A federal judge presiding over the NFL concussion settlement removed the use of race-based metrics to analyze the dementia tests of Black former players, the New York Times reports. This latest development will allow thousands of Black players whose claims were previously in limbo to receive compensation worth hundreds of thousands of dollars.
United States District Judge Anita B. Brody, who's been overseeing the case since 2012, concluded an 18-month month-long battle that began after two former players sued the N.F.L. for discrimination. The suit claimed that the NFL utilized a race-based scoring methodology as a tool to deny benefits to Black players in the groundbreaking class action settlement that has compensated other former players to the tune of $1 billion in claims to date.
Last March, Brody dismissed the suits brought by Najeh Davenport and Kevin Henry but their lawsuits highlighted the discriminatory use of race-based assessments attention that eventually led to the clause being removed.
According to the reports, one race-based norm test was given to white former players and another for Black former players. The results stated that “Black former players started with worse cognitive function than white former players. A Black player’s cognitive skills would have had to fall to a lower threshold than a white former player’s in order to qualify for a payout, or for the Black player to qualify for the same payout as a white player, all else being equal.”
Cyril Smith, an attorney representing Henry and Davenport, claimed that white players’ dementia claims were being approved at “two to three times the rate of Black players.” Because the NFL and the administrator of the settlement refused to release any data on settlement payouts, he could not substantiate his claim.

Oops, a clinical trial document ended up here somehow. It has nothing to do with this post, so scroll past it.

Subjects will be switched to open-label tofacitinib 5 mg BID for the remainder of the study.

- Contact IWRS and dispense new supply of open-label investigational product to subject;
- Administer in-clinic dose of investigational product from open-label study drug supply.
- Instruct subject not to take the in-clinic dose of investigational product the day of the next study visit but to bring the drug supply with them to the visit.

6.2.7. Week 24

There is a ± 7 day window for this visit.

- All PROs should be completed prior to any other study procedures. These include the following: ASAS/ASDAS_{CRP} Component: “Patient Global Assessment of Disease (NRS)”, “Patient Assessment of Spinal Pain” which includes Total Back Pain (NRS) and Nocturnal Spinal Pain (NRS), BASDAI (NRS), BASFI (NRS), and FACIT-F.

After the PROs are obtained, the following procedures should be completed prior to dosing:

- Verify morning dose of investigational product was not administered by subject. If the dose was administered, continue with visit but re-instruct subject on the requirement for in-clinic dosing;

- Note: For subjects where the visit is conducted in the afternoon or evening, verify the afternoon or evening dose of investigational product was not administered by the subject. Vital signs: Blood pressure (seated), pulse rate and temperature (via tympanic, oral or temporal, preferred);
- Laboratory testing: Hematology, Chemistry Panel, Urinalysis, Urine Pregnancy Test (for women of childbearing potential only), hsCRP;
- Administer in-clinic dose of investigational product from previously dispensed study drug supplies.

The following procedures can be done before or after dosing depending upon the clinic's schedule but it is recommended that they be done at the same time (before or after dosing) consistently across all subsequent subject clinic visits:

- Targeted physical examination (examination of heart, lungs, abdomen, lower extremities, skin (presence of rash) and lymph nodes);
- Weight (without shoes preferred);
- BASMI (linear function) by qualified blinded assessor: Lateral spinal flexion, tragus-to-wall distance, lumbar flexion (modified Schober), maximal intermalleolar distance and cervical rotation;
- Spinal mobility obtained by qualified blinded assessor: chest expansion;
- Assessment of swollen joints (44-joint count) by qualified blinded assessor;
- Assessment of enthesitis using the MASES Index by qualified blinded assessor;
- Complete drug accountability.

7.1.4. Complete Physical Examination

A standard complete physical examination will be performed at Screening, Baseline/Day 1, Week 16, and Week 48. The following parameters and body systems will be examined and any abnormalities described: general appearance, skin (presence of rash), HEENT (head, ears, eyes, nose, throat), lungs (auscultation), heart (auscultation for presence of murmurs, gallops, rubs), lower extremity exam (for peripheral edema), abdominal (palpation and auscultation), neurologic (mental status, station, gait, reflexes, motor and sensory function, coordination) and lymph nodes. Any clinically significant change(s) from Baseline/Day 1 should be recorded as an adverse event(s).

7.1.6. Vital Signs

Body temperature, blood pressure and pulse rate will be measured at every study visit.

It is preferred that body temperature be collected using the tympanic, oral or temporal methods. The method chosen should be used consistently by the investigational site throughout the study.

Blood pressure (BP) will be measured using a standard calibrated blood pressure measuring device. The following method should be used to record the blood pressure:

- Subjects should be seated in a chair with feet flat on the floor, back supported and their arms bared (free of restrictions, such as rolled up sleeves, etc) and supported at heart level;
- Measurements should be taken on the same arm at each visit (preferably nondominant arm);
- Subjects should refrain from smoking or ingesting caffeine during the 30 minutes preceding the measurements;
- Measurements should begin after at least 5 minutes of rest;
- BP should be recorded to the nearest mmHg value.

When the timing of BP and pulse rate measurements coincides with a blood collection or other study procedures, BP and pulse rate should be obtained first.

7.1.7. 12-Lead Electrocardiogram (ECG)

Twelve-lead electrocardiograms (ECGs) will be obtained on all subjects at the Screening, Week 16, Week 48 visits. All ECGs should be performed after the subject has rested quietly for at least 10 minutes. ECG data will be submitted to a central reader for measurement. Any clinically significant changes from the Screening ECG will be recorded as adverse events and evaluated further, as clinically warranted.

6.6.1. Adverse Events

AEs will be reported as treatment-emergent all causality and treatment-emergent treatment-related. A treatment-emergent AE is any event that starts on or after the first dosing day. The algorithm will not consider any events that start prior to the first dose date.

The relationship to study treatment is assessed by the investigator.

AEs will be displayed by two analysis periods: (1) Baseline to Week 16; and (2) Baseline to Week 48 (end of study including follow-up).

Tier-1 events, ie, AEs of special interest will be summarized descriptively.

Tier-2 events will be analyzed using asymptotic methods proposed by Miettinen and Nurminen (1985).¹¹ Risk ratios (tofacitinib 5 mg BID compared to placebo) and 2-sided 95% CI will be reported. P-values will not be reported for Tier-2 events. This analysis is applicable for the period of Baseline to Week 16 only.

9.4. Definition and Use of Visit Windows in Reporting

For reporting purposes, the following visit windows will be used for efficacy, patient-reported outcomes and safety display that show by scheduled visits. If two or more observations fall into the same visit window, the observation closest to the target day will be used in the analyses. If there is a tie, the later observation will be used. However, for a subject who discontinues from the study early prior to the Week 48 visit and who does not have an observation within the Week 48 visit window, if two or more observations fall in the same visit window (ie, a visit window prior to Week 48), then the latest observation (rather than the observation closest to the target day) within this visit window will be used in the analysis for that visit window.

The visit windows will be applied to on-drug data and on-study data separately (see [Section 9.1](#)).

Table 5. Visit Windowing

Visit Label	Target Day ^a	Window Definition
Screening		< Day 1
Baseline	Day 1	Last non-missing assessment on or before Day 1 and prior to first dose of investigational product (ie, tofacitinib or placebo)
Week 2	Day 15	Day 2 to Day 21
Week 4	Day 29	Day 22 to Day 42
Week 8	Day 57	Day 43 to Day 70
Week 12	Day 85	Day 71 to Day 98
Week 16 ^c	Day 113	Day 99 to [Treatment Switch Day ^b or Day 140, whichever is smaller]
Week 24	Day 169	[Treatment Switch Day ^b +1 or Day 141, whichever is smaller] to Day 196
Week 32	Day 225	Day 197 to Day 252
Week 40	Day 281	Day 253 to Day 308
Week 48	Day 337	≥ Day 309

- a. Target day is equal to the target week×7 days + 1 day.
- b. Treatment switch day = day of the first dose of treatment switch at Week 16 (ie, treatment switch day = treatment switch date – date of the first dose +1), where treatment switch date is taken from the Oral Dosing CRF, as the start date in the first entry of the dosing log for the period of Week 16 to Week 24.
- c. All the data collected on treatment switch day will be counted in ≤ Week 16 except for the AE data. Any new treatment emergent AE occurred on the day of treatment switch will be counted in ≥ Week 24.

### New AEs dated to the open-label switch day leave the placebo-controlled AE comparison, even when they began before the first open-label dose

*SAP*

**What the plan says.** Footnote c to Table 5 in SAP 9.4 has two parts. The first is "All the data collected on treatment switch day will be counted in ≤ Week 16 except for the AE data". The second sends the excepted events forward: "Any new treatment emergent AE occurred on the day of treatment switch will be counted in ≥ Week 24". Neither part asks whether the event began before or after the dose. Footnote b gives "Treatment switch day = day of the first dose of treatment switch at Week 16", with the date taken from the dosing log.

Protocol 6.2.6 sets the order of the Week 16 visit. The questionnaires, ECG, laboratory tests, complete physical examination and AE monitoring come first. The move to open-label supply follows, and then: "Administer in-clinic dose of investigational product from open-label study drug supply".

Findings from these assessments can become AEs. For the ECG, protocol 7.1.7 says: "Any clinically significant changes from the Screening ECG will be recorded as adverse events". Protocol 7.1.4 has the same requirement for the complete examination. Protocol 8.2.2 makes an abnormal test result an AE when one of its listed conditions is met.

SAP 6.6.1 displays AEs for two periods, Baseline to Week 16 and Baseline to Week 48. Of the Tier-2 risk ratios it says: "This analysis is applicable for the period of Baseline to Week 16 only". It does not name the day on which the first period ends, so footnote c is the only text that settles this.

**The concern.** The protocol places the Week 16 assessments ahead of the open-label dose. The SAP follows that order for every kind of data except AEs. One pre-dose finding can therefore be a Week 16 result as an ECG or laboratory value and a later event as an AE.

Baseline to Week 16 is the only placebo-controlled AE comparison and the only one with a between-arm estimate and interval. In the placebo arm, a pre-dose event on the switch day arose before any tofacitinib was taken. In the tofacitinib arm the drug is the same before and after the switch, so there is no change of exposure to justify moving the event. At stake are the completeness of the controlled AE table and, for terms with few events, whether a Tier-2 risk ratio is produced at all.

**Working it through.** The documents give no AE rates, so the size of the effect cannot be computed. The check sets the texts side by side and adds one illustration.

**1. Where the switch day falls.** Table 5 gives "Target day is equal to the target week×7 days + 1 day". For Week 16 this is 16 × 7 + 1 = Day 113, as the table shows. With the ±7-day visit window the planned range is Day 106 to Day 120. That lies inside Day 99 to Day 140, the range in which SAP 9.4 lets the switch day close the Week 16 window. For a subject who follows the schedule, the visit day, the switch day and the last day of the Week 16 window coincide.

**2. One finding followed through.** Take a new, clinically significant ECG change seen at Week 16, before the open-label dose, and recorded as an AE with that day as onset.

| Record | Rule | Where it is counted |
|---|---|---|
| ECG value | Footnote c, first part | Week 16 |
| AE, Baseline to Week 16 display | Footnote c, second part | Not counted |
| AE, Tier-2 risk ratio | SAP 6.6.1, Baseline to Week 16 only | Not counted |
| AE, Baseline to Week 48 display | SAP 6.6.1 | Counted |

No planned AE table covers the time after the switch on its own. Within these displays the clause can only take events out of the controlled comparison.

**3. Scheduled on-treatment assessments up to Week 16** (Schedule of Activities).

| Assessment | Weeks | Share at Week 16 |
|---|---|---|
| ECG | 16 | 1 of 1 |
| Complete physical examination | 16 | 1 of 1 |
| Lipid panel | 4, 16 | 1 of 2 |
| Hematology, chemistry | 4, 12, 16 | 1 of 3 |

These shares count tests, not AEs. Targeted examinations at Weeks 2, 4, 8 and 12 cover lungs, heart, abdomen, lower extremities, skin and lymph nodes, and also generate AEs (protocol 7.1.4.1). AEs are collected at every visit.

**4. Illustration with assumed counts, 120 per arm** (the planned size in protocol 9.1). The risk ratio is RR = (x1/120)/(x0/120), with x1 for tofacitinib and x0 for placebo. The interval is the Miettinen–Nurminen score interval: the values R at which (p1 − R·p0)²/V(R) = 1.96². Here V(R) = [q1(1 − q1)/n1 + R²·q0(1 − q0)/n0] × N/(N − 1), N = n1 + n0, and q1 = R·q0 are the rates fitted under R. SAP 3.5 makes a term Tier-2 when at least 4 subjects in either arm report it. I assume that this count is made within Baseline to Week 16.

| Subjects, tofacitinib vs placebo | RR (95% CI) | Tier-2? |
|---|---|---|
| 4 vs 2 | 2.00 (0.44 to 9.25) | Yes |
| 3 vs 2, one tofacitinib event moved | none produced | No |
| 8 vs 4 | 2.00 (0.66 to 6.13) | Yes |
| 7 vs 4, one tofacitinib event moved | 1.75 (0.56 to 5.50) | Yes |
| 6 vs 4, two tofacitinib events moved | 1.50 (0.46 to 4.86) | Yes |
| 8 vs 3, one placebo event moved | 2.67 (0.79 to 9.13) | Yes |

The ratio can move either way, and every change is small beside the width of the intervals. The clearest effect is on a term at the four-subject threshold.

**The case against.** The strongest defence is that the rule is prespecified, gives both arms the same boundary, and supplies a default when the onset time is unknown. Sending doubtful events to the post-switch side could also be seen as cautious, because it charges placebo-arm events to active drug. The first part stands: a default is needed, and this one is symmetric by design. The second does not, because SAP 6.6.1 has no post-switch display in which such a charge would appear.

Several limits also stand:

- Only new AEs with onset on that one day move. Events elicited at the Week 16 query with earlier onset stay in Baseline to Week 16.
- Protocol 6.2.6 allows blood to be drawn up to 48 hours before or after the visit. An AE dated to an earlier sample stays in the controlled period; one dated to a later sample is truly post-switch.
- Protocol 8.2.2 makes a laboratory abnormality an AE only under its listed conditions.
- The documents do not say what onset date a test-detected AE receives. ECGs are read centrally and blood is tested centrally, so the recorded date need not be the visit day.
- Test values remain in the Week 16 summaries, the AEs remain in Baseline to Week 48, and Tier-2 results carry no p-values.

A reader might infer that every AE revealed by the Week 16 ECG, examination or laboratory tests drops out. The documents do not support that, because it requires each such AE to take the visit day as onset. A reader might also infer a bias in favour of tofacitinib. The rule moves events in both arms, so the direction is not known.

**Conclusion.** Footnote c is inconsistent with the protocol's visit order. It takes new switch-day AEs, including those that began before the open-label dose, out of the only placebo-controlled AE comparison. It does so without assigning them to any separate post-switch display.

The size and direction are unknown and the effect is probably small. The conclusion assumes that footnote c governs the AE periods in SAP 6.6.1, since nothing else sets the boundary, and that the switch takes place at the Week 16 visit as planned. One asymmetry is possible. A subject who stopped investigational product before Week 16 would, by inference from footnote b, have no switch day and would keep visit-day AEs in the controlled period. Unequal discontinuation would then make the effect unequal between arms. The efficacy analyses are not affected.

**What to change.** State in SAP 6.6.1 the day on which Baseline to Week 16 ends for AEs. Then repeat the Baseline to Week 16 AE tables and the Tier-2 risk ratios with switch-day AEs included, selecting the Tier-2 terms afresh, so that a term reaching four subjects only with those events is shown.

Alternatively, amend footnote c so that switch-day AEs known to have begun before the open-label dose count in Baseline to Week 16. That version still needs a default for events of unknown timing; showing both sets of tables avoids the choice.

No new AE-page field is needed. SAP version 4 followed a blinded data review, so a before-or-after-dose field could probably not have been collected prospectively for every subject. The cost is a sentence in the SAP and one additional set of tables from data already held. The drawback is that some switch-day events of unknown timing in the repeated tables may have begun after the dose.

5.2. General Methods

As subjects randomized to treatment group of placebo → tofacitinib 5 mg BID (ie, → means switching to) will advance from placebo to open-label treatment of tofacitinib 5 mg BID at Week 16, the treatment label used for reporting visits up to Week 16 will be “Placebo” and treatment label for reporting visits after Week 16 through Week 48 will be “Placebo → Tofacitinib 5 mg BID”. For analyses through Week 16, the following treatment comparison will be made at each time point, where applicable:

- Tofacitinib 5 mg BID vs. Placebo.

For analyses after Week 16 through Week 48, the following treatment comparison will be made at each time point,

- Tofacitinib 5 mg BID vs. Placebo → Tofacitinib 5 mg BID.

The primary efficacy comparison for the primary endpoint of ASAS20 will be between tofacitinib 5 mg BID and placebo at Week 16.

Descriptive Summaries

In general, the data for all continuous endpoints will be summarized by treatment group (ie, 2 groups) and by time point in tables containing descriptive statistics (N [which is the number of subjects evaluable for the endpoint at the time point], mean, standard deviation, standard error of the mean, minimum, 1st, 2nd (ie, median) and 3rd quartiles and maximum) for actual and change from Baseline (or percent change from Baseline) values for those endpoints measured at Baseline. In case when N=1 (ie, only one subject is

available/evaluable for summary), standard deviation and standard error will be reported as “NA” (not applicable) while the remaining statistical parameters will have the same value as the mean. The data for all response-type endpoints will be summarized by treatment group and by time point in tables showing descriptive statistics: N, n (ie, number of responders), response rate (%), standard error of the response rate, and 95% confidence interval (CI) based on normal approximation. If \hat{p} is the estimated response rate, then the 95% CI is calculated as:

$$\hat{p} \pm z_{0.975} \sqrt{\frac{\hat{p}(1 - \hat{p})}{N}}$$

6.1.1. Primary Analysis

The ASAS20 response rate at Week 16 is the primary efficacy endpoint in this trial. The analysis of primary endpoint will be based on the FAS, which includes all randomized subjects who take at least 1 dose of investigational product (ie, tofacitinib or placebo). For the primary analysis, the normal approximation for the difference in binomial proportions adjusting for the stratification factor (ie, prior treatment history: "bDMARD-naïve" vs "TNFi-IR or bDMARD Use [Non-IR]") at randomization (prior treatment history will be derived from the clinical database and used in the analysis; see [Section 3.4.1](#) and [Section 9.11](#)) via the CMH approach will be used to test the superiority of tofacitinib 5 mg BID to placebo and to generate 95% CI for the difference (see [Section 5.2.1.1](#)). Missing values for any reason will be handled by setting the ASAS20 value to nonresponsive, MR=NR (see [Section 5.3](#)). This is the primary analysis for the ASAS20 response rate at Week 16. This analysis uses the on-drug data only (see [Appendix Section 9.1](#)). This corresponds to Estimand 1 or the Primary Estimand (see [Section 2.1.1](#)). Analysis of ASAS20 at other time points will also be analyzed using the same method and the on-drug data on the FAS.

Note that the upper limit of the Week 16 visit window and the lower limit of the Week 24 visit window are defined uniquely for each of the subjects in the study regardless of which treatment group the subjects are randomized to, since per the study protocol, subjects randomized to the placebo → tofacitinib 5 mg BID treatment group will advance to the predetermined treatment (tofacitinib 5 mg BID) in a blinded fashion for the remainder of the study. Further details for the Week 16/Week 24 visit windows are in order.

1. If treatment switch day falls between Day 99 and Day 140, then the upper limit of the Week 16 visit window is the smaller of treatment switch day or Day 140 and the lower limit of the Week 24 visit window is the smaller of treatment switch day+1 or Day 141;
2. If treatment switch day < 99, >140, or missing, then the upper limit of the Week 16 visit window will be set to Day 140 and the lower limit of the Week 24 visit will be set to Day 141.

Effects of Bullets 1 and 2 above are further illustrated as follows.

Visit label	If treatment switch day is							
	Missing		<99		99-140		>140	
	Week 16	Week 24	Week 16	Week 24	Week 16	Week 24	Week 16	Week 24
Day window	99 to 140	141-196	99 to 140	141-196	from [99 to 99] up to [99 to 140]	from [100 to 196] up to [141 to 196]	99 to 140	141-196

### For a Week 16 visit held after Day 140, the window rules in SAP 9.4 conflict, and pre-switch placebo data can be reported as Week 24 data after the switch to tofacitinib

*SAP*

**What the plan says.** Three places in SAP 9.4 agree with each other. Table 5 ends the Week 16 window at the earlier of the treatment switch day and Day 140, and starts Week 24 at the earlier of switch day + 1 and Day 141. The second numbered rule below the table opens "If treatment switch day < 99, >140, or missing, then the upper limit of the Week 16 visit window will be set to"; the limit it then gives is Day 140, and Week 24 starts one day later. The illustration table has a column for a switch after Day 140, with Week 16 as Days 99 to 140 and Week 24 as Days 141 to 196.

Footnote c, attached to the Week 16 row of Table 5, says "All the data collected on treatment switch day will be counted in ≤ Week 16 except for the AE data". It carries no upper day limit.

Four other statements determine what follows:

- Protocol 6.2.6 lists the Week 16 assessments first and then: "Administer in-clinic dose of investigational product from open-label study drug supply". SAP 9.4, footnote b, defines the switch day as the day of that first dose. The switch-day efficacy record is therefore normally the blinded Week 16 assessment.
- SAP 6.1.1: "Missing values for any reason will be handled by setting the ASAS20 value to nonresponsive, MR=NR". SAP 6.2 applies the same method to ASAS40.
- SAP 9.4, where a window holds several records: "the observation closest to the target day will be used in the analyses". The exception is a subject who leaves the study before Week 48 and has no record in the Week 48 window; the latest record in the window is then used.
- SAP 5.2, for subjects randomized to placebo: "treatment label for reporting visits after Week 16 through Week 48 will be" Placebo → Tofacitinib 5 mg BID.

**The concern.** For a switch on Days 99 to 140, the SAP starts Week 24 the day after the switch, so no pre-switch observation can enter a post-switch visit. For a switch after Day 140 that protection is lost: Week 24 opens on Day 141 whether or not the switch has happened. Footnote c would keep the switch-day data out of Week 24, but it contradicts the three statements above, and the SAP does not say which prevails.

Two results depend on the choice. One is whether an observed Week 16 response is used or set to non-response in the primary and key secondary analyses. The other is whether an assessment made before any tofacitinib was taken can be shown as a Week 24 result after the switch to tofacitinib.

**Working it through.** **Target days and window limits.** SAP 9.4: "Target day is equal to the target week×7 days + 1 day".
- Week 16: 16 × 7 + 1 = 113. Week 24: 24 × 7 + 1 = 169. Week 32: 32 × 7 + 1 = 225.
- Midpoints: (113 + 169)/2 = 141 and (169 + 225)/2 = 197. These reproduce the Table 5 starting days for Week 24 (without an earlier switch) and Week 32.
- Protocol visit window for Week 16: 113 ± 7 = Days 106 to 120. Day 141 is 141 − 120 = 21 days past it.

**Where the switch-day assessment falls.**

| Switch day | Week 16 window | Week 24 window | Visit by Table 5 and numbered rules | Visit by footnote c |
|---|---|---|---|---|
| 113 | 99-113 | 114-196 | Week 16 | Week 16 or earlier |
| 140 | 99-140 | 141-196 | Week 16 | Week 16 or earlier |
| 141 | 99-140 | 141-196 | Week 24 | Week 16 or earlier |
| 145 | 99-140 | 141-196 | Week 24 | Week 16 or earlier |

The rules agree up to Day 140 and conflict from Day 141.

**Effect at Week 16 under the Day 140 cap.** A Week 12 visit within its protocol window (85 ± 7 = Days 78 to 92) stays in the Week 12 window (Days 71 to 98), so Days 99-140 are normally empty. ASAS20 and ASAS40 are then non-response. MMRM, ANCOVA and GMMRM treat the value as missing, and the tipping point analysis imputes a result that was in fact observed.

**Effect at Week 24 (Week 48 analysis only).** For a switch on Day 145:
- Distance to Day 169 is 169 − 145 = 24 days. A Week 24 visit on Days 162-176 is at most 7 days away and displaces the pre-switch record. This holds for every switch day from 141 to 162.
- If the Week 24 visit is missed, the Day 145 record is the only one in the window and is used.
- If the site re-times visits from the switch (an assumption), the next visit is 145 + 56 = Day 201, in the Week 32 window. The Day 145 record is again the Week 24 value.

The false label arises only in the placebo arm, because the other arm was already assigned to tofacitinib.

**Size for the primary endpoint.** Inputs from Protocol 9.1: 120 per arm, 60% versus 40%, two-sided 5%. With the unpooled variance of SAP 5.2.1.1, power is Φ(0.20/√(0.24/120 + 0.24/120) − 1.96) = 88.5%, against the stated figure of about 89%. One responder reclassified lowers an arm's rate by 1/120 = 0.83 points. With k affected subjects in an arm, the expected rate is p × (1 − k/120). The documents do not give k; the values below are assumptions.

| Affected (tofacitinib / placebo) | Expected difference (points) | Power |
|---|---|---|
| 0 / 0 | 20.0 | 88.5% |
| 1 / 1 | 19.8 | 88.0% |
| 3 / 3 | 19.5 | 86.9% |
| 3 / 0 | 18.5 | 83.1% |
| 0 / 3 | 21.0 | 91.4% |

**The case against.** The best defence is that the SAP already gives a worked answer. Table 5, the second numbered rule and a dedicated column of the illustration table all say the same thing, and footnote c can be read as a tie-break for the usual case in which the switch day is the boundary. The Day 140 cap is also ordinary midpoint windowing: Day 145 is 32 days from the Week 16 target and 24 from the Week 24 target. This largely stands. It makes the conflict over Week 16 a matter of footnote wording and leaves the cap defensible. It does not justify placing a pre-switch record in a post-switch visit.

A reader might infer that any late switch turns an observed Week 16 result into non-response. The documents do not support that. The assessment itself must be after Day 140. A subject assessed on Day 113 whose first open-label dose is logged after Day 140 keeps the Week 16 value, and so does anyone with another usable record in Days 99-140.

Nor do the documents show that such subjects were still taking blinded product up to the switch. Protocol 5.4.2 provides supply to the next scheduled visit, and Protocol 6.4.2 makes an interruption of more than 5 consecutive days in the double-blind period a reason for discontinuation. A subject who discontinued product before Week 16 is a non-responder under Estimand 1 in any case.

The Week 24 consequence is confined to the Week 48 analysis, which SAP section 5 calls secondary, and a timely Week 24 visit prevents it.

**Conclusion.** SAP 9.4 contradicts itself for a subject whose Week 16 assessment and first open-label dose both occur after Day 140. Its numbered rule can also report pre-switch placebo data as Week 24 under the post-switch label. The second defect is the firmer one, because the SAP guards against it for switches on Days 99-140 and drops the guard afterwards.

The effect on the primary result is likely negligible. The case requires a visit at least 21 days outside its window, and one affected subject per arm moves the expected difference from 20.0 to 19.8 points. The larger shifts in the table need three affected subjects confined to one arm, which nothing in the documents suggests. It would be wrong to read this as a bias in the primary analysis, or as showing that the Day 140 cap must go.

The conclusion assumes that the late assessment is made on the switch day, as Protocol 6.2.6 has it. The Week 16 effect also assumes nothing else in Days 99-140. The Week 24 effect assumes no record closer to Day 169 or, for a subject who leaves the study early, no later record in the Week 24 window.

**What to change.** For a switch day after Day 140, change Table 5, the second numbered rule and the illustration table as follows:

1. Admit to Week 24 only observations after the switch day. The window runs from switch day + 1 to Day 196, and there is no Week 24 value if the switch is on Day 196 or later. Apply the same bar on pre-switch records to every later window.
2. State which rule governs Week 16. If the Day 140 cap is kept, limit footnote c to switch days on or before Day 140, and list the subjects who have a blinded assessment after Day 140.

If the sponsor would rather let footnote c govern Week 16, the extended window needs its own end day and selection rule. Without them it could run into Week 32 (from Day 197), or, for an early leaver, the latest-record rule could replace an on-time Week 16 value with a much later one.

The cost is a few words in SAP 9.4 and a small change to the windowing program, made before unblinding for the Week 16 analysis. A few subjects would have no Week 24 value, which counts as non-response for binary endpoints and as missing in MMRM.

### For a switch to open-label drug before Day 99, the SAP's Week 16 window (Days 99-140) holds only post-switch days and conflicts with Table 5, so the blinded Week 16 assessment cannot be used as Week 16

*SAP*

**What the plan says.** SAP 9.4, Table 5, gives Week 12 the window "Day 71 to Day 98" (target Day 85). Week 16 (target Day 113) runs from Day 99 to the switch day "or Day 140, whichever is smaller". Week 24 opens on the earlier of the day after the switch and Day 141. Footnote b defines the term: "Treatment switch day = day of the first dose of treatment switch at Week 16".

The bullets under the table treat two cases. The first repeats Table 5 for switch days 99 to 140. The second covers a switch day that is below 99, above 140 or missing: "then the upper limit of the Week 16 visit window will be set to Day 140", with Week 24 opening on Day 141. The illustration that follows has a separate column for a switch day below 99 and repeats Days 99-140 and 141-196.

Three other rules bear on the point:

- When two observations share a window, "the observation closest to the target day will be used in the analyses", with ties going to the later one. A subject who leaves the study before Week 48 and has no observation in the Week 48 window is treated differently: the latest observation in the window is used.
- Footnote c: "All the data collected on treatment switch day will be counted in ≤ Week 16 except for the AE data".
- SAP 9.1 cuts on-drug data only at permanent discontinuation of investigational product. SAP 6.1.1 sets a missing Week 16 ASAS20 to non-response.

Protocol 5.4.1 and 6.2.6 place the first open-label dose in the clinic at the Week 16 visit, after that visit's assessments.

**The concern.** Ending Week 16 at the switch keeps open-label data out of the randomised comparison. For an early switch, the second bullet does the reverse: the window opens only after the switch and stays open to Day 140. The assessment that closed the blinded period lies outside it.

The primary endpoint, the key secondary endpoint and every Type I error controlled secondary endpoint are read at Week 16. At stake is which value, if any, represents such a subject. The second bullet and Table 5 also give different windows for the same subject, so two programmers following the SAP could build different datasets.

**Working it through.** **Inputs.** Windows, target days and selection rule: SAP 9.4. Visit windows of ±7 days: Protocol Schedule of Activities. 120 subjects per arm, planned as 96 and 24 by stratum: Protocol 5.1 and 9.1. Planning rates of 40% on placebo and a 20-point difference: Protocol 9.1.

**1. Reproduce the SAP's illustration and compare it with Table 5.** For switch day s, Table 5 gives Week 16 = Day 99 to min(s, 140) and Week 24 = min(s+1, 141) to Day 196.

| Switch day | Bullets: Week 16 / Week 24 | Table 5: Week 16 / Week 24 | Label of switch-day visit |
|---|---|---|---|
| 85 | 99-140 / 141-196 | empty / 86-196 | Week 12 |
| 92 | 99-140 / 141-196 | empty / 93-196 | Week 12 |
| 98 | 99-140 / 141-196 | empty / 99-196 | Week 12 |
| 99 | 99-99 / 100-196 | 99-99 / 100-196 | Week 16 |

After years of litigation, Davenport was glad to hear news of the decision.
“I think it is a step in the right direction,” Davenport said. “With race relations in America, we have a long way to go. I was glad to contribute. I hope other organizations take heed and do the right thing.”
Back in October, the NFL and lawyers for all former players agreed to eliminate race as one of the determining factors when evaluating a player for dementia. A player’s age and education level will still be considered. According to a 46-page document, both sides agreed that “no race norms or race demographic estimates—whether Black or white—shall be used in the settlement program going forward.”
Christopher Seeger, the lead lawyer in the case, who was highly criticized by Henry, Davenport, and other former players, offered an apology for not recognizing the problems caused by the use of separate benchmarks for Black and white players, and pledged to eradicate the potential racial bias.
“We look forward to further engaging with former NFL players and implementing this agreement, which will improve upon a settlement that has already provided nearly $1 billion in benefits,” Seeger said in a statement on Friday.
The administrator of the settlement is now tasked with rescoring dementia tests taken by several thousand Black former players who had submitted claims. They will be notified if their new results qualify them to file a claim for a financial payout. Although they may meet the threshold of diagnosis, “their claims are still subject to the NFL.s appeal and their cases can be audited.”